German Catholic Church appoints first female secretary

German Catholic Church appoints first female secretary
Beate Gilles in Bonn on Tuesday. Photo: DPA
Germany's Catholic bishops elected a woman as their general secretary for the first time on Tuesday, in a decision hailed as a "strong sign" of modernisation in the crisis-hit Church.

Theologian Beate Gilles, 50, will succeed Hans Langendörfer on July 1st as a high-ranking official charged with implementing decisions taken by the
bishops.

“This is a strong sign that the bishops are acting on their agreement to promote women into leadership positions,” said Georg Bätzing, president of the bishops' conference.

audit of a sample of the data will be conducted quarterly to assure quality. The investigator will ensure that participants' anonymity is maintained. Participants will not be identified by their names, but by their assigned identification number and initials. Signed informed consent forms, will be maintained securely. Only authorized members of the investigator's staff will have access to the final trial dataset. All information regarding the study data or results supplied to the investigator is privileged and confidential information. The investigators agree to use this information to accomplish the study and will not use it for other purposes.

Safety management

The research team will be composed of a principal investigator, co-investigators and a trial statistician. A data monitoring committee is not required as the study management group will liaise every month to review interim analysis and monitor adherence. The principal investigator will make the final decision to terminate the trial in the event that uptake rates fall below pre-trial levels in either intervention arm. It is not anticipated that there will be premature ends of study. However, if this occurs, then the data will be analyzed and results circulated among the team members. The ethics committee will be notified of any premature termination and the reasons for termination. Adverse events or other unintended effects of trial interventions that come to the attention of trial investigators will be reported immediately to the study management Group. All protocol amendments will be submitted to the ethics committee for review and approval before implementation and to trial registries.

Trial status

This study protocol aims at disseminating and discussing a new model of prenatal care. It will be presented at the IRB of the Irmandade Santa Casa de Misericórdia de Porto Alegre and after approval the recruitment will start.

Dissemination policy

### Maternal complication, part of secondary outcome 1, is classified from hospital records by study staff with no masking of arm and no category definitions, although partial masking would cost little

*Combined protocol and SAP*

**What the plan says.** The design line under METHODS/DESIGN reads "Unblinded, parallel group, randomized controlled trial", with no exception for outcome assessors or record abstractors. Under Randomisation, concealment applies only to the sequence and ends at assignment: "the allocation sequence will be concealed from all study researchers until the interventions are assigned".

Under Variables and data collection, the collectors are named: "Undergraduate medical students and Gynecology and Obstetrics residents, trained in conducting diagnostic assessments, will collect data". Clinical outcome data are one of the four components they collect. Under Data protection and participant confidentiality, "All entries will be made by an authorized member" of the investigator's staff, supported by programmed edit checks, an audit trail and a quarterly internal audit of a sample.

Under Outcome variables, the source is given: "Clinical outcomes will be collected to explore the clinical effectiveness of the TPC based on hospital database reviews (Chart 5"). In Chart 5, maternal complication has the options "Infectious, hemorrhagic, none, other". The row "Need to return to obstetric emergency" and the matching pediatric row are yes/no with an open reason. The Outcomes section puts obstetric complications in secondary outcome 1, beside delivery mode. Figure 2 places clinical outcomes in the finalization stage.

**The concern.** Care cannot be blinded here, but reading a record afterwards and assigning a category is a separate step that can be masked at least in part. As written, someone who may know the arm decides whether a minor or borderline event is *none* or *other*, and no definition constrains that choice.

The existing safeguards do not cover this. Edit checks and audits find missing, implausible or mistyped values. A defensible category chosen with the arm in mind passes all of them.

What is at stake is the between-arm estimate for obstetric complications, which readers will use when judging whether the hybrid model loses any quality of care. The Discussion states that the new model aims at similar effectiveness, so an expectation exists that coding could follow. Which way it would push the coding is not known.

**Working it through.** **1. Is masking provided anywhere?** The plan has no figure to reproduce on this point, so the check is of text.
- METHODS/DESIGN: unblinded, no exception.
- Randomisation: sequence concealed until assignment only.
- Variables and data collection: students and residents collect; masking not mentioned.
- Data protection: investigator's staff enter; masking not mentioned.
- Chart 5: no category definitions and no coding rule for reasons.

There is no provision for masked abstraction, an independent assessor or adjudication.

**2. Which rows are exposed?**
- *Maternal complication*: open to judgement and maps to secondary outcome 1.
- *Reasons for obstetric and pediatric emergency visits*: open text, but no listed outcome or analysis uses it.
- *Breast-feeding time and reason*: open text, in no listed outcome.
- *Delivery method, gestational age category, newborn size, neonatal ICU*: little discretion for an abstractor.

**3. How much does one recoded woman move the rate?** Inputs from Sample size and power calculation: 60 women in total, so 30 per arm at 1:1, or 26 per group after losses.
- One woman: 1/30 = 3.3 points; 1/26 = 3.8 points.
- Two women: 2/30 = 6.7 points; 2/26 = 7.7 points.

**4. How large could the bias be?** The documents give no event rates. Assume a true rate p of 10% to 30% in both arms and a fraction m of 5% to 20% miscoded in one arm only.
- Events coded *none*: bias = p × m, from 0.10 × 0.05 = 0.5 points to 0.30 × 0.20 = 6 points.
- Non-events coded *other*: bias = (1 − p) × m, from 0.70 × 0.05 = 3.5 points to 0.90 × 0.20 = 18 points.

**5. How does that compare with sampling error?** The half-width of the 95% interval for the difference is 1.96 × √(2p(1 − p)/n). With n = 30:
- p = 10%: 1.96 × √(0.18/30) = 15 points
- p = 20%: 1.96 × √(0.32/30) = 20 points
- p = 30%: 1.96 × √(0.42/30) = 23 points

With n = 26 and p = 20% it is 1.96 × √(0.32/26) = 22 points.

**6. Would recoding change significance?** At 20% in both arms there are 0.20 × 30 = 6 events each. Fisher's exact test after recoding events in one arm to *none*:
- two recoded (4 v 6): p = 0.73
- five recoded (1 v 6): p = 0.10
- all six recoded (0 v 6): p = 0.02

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Langendörfer is retiring after 24 years in the role.

The council of 68 bishops are meeting via video conference this week in a virtual spring council overshadowed by a scandal over the controversial cardinal of Cologne Rainer Maria Woelki.

READ ALSO: Tensions mount in German Catholic Church over abuse report

Woelki, a powerful archbishop, has blocked the publication of a report about alleged sexual abuse of minors by members of his diocese, the largest in Germany.

His decision has prompted a furious reaction from victims and growing criticism from outside and inside the church.

READ ALSO: Six things to know about Catholicism in Germany

 


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